Second, a lack of clear communication from developers and leadership in moving the game forward. Minecraft, being a very open game, which thrived with a single player mode and a player-led multiplayer mode, did not require leadership from the developers, it grew organically with players creating mods, creating servers and creating adventures themselves. However, with Scrolls being a semi-competitive multiplayer strategy game, the developers had to take a different approach, something they may not have had experience with or expected.

Third, he did not receive the extensive marketing required it as a multiplayer strategy board game. Minecraft was a game that went viral, for a long time it was tea I play on YouTube and as a result Mojang never had to market it. On the other hand, Scrolls did not receive this free marketing and Mojang was not prepared for this. They didn’t anticipate that in order to maintain a steady supply of new players for an online game, you have to market it. Hearthstone, a very similar game from much more experienced Blizzard, is still heavily commercialized with ads, something that Scrolls always lacked.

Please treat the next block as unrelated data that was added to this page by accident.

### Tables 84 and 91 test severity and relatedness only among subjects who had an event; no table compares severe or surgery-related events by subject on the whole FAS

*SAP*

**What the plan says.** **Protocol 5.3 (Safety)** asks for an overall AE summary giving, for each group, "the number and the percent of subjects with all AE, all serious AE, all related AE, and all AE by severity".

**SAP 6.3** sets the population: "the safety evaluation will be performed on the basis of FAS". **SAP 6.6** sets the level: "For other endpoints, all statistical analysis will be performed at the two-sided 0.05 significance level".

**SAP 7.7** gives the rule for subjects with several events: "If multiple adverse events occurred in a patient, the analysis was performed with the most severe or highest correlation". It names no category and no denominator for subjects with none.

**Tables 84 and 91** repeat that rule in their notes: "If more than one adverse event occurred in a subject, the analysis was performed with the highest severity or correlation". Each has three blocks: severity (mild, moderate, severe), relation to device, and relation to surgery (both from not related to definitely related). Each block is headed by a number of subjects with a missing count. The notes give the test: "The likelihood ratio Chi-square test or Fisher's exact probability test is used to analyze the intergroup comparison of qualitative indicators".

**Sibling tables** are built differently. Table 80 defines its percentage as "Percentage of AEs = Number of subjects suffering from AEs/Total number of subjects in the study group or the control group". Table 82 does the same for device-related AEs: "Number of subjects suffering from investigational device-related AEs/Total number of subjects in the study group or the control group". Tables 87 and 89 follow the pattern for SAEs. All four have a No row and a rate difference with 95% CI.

Finally Scrolls was a strategy game, a competitive game. Mojang might have expected the larger Minecraft community to keep Scrolls marketing-free, but the communities largely disagreed. The initial success of Scrolls came from excited Minecraft players who tried it out, but what they found was a very different kind of game. The scrolls needed a different audience, but Mojang did not seek this audience.

Scrolls wasn’t necessarily a bad game, and it has found a small but devoted fanbase dedicated to keeping it alive. Maybe they will. In the end, though, what we’ve seen is a studio that doesn’t appreciate the full scope of what needs to be done to produce a successful multiplayer game. Maybe doing it for free would have been the way to go …